Unity over adversity. It’s a running theme in the story of Tombohuaun, a remote village tucked into the jungle of Sierra Leone’s Eastern Province whose name means “Tombo’s Wound”. The community’s founding legend states that a villager named Tombo cut his foot on a catfish in the river, so the chief ordered the fish to be caught and killed. Back then, as now, the community came together to put things right: they caught the fish, ate it, and went on to name the town after this symbolic triumph.
This story embodies the village’s resourceful spirit, with Tombo’s wound now the least of its ongoing struggles. The community was forced to flee during Sierra Leone’s civil war, returning years later to its ruins. Later, in 2013, the West African Ebola epidemic started here. And for fifteen years, from the end of the war until January 2018, there was no clean water, until WaterAid installed a well.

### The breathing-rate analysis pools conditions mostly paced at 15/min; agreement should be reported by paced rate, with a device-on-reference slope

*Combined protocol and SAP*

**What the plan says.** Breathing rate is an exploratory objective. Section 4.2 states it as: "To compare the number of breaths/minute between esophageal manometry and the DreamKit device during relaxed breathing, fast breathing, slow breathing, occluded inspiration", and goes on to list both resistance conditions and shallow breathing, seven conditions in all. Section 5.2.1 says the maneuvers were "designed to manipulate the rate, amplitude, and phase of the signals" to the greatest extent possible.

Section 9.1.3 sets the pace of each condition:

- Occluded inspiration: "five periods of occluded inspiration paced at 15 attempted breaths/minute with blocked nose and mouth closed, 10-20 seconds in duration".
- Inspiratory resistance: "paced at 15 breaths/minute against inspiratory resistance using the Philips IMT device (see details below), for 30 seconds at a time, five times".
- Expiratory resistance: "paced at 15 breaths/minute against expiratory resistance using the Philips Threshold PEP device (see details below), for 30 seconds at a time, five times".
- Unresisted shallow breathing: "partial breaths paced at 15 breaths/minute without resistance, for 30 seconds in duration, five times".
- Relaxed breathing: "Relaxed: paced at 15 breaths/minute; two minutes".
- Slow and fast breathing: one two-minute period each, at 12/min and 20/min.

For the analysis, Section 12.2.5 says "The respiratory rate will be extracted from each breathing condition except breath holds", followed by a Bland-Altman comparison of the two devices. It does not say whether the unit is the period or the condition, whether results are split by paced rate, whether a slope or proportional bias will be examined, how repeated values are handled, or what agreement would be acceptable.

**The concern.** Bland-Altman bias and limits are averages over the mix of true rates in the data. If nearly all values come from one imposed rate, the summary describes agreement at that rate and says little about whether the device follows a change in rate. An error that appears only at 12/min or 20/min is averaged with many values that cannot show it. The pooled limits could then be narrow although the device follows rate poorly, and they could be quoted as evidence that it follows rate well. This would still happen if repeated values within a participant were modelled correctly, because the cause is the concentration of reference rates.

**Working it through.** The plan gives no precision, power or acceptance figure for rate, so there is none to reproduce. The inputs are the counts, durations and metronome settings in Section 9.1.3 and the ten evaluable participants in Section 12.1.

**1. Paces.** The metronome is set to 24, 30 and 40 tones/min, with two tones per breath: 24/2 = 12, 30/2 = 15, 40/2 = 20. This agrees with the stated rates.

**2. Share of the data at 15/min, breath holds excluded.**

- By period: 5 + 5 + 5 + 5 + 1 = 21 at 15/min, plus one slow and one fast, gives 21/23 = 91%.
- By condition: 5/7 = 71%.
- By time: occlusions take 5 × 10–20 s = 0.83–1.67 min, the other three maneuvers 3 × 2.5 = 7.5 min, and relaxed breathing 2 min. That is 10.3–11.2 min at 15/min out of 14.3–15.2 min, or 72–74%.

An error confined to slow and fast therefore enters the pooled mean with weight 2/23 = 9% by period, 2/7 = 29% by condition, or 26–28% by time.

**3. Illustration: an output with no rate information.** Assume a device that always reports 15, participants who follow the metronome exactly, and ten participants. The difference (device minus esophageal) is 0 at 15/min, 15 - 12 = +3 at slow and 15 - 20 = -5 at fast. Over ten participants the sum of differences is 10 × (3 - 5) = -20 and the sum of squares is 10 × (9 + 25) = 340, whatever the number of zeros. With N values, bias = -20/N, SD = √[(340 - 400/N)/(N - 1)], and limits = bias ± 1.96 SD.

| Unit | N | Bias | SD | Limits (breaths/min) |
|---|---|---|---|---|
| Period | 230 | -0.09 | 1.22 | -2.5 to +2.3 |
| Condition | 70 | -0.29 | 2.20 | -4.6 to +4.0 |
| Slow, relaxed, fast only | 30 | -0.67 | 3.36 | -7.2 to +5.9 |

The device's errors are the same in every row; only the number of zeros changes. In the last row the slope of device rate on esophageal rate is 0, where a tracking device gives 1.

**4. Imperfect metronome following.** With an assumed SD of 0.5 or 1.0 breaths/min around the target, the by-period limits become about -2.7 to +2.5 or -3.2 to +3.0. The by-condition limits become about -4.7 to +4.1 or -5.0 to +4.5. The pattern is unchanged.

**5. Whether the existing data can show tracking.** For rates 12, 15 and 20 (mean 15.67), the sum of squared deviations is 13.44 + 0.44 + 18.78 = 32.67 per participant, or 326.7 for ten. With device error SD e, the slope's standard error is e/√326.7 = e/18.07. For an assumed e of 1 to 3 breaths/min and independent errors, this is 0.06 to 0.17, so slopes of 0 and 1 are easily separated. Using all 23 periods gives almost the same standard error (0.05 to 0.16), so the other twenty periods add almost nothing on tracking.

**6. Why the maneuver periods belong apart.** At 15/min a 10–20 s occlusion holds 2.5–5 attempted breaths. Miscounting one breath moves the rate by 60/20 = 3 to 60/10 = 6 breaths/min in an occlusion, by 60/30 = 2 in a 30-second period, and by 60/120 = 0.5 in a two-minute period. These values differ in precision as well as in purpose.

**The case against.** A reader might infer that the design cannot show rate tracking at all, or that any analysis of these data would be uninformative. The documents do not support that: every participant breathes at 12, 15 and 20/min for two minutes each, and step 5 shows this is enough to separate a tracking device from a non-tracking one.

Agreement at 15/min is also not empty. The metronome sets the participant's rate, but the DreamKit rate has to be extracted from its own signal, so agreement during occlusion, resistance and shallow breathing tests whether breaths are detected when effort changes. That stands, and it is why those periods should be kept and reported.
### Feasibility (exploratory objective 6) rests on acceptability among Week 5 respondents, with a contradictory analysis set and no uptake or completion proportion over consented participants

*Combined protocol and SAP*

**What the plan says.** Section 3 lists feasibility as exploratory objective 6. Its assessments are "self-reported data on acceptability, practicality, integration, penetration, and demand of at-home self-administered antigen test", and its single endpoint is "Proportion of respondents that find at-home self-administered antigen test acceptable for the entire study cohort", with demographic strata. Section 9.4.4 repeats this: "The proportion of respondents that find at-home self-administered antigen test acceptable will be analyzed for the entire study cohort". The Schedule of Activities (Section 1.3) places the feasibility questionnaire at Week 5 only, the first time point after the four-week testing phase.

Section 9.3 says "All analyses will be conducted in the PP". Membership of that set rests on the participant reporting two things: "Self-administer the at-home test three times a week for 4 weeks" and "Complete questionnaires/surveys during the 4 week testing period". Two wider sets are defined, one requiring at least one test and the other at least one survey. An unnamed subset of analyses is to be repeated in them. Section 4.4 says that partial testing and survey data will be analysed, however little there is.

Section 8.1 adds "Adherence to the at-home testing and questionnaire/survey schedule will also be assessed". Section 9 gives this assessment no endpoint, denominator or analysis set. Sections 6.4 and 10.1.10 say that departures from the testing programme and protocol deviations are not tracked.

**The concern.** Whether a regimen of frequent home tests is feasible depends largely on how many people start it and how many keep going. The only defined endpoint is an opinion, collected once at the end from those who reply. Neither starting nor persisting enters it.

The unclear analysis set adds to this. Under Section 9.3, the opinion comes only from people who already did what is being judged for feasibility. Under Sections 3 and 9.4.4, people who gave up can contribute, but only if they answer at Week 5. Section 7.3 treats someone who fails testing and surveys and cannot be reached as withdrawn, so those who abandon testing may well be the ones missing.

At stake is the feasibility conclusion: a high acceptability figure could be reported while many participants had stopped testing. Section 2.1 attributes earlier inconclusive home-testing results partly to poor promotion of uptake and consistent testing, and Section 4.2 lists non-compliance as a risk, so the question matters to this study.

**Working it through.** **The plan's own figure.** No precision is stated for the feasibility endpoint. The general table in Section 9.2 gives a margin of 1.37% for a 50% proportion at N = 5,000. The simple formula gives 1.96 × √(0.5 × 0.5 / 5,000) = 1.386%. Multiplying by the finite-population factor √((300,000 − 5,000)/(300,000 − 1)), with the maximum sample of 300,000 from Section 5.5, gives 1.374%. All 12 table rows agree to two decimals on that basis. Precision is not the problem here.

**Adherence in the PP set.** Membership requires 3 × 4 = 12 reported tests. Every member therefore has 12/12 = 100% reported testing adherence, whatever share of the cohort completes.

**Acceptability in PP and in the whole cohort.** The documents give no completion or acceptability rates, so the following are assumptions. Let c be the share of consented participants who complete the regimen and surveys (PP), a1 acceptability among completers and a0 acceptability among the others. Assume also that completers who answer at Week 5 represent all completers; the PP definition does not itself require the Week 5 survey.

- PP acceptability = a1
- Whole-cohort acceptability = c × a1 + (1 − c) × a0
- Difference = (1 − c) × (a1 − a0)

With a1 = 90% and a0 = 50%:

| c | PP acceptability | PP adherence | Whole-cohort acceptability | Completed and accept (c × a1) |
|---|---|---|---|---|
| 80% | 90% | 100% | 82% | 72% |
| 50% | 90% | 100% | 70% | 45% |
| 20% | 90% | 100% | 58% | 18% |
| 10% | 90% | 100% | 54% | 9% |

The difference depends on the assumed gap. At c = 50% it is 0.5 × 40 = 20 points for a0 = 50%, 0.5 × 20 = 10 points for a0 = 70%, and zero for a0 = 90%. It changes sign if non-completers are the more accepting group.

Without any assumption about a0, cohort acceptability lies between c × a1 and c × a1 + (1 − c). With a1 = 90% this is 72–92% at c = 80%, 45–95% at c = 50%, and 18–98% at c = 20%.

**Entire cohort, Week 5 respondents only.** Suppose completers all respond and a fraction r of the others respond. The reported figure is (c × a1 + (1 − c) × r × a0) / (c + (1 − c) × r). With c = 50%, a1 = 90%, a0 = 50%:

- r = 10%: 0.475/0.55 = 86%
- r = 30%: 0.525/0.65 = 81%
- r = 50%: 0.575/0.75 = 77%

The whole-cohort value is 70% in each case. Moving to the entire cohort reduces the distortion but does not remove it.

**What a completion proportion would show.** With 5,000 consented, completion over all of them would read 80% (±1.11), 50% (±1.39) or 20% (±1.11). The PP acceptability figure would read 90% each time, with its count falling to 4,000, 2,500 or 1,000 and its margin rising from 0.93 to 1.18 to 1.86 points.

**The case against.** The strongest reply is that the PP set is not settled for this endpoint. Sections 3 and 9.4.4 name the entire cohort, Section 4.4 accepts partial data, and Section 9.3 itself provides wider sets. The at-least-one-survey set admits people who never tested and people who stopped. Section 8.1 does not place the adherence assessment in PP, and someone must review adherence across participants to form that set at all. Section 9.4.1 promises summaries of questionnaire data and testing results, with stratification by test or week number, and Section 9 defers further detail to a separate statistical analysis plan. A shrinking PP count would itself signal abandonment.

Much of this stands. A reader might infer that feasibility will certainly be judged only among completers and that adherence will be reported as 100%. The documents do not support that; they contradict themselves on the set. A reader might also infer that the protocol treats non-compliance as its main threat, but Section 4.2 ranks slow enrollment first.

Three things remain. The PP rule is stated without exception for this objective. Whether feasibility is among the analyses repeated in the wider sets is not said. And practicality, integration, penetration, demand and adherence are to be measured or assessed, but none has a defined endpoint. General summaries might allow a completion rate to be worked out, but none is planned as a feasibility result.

But dire circumstances were not the sole focus of this photo series. Rather than simply underscoring Tombohuaun’s plight, Lawrence and the community devised a cultural study that would highlight its resilience, its fraternity, its highly organized structure and work ethic. These are all the things that will enable the village to thrive and sustain its clean water resources long after WaterAid has completed its work.
The photographs shown here became the visual identity for WaterAid’s Untapped appeal, which went on to raise over 8 million pounds, winning several awards in the process. Two photos from this original series are currently on display at the National Portrait Gallery, as part of the Taylor Wessing Photographic Portrait Prize 2018. ‘Portrait of Mayama Mustafa’ and ‘Portrait of Strong Joe’ are shortlisted for the prize.
This event is generously supported by Liberty Speciality Markets.